A campaigner has called for a rethink of shared spaces in Aberdeen over fears for the safety of disabled people.
Jonathan Attenborough, who is blind, was visiting the city and was walking on Broad Street when he was almost hit by a bus.
The 30-year-old accountant from Perth had not realised he was in the middle of the road due to the lack of kerbs.
Now Jonathan, who has campaigned against the spaces in other parts of Scotland, wants them to be abolished.
He said: “I thought I was walking in a pedestrianised area and it wasn’t until a bus was directly in front of me that I realised I was, in fact, in the middle of the road.
“I moved over to the side and realised there were no kerbs.
“It was a really frightening experience to have that sudden realisation of a large vehicle driving towards me.
“These areas are really dangerous for people like myself because there is no delineation between the pavement and the road.
“Pedestrians and vehicles should not have to mix together. I’d like to see these spaces abolished.”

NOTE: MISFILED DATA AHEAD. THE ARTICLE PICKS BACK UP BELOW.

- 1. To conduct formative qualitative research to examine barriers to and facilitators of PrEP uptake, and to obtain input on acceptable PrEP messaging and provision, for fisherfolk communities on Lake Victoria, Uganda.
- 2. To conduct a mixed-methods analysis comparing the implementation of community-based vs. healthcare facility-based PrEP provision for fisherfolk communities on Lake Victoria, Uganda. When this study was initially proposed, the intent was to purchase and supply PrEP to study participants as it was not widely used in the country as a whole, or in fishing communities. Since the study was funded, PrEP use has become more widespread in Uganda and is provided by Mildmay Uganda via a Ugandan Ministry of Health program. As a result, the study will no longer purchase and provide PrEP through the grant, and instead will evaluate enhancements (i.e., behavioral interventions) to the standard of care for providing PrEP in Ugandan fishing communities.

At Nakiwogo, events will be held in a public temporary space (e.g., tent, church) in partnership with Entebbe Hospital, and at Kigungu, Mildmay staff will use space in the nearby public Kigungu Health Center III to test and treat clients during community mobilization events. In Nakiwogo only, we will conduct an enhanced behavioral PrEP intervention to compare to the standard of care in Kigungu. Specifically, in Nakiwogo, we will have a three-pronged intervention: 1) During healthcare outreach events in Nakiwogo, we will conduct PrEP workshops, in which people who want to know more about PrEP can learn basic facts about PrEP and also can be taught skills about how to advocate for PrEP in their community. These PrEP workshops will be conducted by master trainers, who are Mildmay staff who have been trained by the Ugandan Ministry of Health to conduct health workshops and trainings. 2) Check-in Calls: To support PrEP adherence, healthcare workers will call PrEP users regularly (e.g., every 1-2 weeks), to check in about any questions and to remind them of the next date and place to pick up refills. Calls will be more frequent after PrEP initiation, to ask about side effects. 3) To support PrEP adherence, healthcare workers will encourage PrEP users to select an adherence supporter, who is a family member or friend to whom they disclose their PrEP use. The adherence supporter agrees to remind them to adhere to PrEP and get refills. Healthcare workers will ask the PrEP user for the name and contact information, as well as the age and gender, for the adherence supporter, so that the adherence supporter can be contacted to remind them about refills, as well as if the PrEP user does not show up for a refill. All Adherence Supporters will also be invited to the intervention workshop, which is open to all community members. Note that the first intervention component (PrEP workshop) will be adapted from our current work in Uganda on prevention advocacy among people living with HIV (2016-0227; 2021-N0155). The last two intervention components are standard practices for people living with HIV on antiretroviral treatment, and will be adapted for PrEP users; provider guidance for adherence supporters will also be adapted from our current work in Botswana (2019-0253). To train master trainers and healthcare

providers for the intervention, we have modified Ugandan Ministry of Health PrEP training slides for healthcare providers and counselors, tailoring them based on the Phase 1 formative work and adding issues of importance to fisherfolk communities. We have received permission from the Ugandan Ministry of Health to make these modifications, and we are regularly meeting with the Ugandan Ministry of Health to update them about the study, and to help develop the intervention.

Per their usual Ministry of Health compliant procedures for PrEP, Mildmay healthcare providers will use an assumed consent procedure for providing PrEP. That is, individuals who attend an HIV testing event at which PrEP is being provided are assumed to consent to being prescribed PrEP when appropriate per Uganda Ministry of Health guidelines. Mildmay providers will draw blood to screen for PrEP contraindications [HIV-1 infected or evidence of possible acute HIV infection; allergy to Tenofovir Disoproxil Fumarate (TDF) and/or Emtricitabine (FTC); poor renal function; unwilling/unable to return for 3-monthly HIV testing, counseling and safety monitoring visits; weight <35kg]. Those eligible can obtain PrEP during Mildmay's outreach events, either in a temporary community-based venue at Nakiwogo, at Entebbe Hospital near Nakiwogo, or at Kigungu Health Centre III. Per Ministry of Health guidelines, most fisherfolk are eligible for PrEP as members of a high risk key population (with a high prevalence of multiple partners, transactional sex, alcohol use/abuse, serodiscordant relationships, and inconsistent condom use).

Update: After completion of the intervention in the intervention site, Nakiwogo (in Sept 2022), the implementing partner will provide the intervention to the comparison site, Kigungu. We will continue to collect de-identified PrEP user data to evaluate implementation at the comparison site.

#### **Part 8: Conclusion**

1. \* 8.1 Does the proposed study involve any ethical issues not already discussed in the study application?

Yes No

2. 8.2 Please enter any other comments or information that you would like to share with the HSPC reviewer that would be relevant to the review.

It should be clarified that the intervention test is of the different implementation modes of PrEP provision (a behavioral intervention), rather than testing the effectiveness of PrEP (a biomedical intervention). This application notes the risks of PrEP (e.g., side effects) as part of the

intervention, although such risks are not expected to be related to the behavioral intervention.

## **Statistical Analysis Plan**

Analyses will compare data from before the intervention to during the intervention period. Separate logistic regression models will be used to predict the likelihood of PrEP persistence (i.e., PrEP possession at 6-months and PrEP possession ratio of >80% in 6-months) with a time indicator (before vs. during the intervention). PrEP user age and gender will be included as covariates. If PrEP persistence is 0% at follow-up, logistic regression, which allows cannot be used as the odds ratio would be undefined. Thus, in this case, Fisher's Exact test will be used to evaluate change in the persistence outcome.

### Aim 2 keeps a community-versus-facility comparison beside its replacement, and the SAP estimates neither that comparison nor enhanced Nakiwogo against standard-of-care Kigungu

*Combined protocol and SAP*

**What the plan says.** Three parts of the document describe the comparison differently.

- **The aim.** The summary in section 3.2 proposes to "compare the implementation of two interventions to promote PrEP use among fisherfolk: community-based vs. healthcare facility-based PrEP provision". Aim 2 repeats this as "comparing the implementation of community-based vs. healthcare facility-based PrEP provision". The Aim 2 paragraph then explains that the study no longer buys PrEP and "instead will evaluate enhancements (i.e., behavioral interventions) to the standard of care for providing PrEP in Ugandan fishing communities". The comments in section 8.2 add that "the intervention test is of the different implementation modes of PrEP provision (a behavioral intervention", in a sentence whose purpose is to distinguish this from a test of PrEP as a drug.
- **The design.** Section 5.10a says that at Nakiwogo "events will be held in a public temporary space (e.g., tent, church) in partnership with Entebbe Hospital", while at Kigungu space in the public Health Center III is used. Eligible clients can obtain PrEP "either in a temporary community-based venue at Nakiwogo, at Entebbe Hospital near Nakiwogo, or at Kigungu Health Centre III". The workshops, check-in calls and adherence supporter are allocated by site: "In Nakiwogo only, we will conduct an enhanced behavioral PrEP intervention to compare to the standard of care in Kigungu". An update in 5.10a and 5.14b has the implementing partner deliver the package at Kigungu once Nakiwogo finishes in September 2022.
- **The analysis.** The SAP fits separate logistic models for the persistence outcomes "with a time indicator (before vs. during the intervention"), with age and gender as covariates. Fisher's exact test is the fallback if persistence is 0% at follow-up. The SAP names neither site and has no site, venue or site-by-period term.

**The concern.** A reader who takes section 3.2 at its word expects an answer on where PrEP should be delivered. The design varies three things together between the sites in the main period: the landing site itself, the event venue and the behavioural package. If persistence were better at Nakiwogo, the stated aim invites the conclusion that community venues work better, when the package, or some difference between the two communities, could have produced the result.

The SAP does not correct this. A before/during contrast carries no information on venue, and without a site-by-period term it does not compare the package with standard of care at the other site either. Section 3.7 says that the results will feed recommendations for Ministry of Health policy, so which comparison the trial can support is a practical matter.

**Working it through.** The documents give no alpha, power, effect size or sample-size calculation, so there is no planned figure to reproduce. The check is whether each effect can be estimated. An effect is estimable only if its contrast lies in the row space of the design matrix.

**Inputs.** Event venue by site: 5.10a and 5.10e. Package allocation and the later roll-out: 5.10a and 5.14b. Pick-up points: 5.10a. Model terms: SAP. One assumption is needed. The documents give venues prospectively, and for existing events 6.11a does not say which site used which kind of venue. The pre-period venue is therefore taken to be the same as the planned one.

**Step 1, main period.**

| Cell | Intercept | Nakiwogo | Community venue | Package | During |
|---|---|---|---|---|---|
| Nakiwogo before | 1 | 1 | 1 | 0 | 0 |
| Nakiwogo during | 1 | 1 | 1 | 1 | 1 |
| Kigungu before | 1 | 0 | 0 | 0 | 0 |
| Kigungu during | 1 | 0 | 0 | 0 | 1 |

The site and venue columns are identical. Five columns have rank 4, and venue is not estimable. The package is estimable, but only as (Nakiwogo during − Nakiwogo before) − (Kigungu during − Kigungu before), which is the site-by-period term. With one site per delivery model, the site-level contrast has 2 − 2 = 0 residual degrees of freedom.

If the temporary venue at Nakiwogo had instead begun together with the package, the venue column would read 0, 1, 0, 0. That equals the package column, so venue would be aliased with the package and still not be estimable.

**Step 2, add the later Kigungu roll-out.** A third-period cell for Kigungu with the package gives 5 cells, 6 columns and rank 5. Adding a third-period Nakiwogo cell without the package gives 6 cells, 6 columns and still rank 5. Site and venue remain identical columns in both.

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Broad Street was converted to shared use by Aberdeen City Council in partnership with Sustrans.
Matthew MacDonald, head of infrastructure for Sustrans Scotland, said: “The Broad Street project is being monitored by Aberdeen City Council.
“What was previously a very heavily trafficked street is now a good civic space for people on foot and by bike, with buses and taxis monitored to hold their speeds to 5mph. However, we recognise that this is a new type of design.
“Results need to be closely monitored and our partners in the council are doing this.
“While we don’t comment on individual incidents or near misses, we recognise the concerns of visually impaired people and we are confident the council will include this in their monitoring.”
A council spokeswoman said: “Aberdeen City Council continues to work with project partner Sustrans following consideration of feedback in a report to committee in May 2019 to review and implement improvements that support the blind and partially sighted community.”